1. An Hour a Month Could Save You Many Sleepless Nights
2. The Practice Manager as Change Agent
3. The Heartbeat of Your Practice
4. The Building Blocks for High Performance
5. The Big Picture
In our recent post, we discussed the need for medical practice managers and providers to meet regularly in what we refer to as a Practice Operations Council (POC) setting. During these meetings, council members address medical practice challenges and opportunities and make decisions about practice operations.
Identifying challenges and opportunities is only part of what is needed, however. For a practice to move from average to superior, someone must take responsibility to follow through on the decisions made in the POC meetings—to pinpoint and carry out the tactics needed to implement change and achieve results.
Most often, especially in a small practice, this person is the practice manager.
In years past, practice managers were often selected based on how long they’d been with the practice or how well they connected with the staff and physicians. But these selection standards are no longer sufficient. To create change and sustain the results in your medical practice, the practice manager must be a savvy, goal-oriented leader who knows how to take action and follow through on practice initiatives.
In other words, practice managers must have the ability to roll up their sleeves, engage others, and get the job done.
Practice Manager = Practice Champion
Have you ever heard the axiom that says if you aren’t moving forward, you’re falling behind? Such a truism exists for a reason, and it certainly rings true in the medical practice setting. Operational challenges usually don’t fix themselves. Staff and providers tend to stay focused on their routine tasks and seldom take advantage of real opportunities for the practice—unless practice leadership actively pursues those opportunities.
Of course, the role of the practice manager includes many day-to-day duties as well, with obligations that include overseeing office workflows and managing practice assets. Without question, these commitments require time and attention, but they are only part of the manager’s job.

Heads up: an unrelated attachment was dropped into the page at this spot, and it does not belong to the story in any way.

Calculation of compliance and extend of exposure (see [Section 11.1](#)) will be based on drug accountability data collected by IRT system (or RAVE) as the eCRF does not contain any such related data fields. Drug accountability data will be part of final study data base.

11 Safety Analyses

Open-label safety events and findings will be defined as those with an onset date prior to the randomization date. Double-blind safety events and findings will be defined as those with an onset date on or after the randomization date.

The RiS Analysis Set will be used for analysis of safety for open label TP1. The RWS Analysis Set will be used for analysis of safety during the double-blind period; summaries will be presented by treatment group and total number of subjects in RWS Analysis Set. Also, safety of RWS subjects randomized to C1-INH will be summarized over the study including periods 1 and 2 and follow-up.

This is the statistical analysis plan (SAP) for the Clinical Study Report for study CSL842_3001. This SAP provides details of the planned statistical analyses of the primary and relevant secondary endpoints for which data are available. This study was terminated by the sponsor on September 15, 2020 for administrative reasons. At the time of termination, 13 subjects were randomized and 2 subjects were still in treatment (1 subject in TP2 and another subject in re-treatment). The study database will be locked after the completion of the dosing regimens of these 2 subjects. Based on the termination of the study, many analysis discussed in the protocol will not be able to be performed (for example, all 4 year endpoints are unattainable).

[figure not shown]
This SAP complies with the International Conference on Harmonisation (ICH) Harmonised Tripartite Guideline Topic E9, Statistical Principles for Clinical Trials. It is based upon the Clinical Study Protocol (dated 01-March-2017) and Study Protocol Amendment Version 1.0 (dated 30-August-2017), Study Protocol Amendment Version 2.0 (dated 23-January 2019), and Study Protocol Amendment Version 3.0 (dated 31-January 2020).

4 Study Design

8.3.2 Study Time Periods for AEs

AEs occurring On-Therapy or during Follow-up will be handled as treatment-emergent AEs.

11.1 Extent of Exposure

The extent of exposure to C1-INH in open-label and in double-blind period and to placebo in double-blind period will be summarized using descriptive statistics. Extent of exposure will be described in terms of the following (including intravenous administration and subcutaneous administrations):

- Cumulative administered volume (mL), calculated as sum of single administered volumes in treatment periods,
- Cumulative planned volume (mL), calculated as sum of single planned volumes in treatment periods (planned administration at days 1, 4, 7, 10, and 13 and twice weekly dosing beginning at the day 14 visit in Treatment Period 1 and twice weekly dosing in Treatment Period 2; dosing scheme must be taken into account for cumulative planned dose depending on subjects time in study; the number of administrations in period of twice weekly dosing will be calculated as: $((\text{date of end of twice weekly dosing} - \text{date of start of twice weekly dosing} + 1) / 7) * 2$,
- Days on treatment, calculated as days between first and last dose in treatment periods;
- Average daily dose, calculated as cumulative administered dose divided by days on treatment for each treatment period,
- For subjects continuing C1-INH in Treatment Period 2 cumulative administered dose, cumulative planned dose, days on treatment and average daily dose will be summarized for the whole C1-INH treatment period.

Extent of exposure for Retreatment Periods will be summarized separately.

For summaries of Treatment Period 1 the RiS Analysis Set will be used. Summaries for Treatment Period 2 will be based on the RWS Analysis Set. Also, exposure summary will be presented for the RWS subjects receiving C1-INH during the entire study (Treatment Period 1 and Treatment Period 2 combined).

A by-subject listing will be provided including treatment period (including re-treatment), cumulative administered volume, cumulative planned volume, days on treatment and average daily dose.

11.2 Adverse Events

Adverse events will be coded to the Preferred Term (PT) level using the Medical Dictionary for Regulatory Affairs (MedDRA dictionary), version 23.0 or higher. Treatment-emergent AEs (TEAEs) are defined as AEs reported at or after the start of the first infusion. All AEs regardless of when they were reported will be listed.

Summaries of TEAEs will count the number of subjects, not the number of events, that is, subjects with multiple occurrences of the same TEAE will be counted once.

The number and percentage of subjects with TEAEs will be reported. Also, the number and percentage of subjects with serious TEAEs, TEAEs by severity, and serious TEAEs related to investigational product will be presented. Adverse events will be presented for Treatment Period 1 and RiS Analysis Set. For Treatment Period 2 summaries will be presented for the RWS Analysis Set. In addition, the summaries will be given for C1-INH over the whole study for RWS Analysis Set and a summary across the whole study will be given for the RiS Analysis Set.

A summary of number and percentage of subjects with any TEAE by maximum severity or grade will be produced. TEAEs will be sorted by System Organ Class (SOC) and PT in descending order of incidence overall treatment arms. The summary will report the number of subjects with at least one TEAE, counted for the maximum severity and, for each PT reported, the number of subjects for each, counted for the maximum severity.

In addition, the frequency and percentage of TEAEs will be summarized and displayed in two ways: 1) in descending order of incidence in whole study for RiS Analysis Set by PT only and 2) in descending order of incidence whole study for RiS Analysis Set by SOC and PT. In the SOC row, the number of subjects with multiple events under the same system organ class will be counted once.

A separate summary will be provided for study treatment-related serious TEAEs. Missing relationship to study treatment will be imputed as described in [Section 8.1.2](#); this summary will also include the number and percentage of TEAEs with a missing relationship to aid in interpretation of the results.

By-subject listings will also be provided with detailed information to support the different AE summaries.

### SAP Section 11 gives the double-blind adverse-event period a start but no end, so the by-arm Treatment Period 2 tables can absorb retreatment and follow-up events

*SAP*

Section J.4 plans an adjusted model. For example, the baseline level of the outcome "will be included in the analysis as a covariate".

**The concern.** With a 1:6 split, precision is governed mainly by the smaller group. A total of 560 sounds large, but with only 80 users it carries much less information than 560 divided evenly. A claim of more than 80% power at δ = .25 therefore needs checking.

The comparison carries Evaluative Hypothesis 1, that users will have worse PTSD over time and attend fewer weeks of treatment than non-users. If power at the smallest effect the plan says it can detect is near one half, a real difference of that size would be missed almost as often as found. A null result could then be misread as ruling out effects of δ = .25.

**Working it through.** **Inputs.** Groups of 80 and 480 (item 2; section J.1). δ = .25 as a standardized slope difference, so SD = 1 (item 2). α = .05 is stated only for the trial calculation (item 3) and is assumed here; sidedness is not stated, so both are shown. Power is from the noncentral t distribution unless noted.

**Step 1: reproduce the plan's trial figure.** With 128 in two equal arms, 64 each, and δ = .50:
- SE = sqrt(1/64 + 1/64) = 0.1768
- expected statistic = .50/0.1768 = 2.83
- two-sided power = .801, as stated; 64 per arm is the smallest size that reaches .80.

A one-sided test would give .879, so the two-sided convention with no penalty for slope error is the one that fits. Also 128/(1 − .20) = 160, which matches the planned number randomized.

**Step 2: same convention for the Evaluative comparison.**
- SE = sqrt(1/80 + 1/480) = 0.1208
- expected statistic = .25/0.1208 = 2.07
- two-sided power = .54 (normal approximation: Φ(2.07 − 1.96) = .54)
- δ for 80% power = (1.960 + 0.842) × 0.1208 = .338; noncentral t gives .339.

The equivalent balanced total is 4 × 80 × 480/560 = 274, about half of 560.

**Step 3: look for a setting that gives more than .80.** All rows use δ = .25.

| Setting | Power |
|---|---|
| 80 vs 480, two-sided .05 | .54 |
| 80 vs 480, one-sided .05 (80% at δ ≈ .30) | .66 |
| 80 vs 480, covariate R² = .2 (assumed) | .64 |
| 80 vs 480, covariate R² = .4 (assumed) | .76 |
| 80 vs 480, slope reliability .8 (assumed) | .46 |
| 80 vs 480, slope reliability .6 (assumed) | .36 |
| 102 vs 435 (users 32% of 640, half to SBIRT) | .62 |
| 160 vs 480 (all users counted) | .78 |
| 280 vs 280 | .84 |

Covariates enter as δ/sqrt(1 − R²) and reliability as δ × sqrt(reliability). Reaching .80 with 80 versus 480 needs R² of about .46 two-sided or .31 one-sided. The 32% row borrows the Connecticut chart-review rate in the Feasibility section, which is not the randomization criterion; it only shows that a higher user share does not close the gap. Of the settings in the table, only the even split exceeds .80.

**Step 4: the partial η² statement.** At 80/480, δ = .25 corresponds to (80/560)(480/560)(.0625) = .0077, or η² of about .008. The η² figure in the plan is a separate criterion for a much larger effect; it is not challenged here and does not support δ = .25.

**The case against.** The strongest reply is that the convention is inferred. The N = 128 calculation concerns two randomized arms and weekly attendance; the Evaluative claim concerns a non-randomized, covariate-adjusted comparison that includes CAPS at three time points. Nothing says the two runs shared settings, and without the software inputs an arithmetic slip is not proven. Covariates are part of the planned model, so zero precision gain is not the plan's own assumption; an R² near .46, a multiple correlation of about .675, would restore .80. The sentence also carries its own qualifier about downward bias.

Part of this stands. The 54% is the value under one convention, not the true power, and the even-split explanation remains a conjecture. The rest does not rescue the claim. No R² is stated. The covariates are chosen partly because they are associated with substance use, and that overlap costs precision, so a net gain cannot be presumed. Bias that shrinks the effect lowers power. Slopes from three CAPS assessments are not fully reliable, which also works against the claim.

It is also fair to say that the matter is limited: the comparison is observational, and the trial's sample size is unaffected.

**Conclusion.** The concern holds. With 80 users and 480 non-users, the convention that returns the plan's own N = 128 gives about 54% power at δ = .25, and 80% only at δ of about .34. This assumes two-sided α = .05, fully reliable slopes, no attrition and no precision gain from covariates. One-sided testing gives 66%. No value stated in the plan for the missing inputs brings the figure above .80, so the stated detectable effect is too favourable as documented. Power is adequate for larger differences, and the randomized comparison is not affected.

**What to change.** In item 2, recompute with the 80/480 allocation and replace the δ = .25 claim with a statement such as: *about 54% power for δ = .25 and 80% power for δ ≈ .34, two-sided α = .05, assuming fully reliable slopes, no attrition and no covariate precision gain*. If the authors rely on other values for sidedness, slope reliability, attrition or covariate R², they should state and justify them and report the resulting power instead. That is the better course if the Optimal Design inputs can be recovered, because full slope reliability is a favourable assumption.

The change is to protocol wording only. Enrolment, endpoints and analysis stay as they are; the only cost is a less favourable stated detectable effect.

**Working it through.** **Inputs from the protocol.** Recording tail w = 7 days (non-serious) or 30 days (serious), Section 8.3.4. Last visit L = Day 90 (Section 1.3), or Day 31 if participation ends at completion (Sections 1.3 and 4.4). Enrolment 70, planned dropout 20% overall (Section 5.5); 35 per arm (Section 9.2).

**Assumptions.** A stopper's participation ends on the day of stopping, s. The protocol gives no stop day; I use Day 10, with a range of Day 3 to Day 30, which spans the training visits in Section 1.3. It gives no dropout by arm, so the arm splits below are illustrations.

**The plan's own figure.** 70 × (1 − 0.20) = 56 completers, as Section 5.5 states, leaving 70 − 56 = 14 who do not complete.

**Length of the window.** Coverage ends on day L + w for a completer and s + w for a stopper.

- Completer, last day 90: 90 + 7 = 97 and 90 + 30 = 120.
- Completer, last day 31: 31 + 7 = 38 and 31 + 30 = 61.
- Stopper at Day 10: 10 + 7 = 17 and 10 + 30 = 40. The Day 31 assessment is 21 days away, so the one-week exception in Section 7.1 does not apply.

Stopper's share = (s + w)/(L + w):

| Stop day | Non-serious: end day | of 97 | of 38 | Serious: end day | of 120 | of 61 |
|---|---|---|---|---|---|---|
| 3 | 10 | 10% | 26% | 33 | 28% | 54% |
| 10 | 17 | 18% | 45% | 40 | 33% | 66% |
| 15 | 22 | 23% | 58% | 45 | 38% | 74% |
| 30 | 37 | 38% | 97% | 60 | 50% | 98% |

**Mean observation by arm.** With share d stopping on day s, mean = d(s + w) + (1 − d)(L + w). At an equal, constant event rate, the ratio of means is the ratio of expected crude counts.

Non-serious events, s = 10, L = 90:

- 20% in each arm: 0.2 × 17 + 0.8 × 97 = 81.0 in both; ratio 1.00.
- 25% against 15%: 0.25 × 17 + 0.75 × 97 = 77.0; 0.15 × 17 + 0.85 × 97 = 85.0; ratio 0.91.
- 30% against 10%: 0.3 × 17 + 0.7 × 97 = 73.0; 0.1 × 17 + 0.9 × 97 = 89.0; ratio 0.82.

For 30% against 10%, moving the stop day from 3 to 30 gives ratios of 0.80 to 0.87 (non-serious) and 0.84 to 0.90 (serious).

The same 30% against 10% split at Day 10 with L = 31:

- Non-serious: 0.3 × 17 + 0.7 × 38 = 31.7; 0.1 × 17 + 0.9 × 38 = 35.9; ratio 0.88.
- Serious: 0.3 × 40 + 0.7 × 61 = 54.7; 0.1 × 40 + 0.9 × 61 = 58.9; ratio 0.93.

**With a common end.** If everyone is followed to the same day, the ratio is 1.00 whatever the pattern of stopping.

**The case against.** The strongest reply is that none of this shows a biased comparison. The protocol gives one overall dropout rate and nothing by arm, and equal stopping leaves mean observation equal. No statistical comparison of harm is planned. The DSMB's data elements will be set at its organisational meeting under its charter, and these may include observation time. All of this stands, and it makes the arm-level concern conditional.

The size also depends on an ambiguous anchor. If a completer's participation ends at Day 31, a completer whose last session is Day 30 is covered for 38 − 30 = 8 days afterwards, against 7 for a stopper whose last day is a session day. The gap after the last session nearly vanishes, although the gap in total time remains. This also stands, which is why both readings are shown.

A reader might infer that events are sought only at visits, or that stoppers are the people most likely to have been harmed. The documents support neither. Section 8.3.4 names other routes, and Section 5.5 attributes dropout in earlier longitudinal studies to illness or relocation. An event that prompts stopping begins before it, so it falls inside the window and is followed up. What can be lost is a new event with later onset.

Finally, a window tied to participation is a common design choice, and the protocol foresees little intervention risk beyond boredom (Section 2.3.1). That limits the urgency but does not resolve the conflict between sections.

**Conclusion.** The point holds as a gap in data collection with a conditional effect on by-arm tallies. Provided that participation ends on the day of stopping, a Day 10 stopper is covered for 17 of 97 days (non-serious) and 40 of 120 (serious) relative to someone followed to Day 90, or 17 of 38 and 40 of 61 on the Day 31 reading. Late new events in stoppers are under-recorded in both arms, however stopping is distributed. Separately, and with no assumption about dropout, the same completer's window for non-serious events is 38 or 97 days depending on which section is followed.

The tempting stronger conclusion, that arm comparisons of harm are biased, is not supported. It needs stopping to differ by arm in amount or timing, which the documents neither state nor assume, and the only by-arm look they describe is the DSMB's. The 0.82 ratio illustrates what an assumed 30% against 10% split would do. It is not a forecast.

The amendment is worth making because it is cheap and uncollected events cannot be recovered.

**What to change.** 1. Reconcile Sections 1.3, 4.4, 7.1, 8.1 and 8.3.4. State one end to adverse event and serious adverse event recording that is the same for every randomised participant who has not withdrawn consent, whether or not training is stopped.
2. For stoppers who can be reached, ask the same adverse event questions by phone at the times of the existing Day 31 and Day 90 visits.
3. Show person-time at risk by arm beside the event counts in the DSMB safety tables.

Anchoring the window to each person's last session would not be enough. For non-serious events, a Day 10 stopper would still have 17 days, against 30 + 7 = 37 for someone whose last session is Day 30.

The most successful practice managers know that one of their most vital responsibilities is to act as practice champion. In this role, they recognize the importance of partnering with both physicians and staff. They identify tactics to fix problems within the practice. They follow through on implementing strategies that bring about positive change and performance improvement.
Accountability and Operational Change
As we teach our management training clients, implementing change starts with accountability. Effective practice managers are quick to recognize the reality of a situation, own the problem, relentlessly look for ways to solve it, consistently follow through, and do what it takes to resolve the issue before the opportunity passes.
In addition to embracing accountability, successful practice managers have other characteristics in common. These managers:
- Possess unbounded and constant optimism to overcome barriers and negative inertia;
- Have a sound knowledge of people and understand what is required to motivate others;
- Consistently demand high standards of performance from themselves and their team members;
- Have confidence that others will ultimately catch the vision (or choose to move on);
- Know how to distinguish between the important and the trivial and to work toward vital goals;
- Initiate intelligent action, not just random activity;
- Are intolerant of excuses and accept reasons for failure only as building blocks to overcome barriers;
- Pose questions such as “If not, why not? If not now, when?”;
- Understand the critical importance of developing strong partnerships and fostering a culture of accountability within the practice.
The best practice managers also recognize that their degree of success in implementing operational change depends on their ability to effectively apply the five functions of management in a medical practice setting. For any given project, the practice manager must be able to:
- Develop a detailed action plan;
- Organize the project’s execution by appropriately dividing tasks;
- Delegate tasks to staff members, keeping in mind their other responsibilities as well as their current state of development/ability to perform the assigned tasks;
- Monitor delegated tasks for correct, timely completion; and
- Give thoughtful consideration to each tactic they develop, favoring those that lead to revenue enhancement or expense control.
To help them act with intention when implementing change initiatives, practice managers can use a tool called the site-specific action plan (SSAP). In our next post, we’ll take a look at the SSAP: what it is, how it works, and why we consider it an essential platform for change management and performance improvement.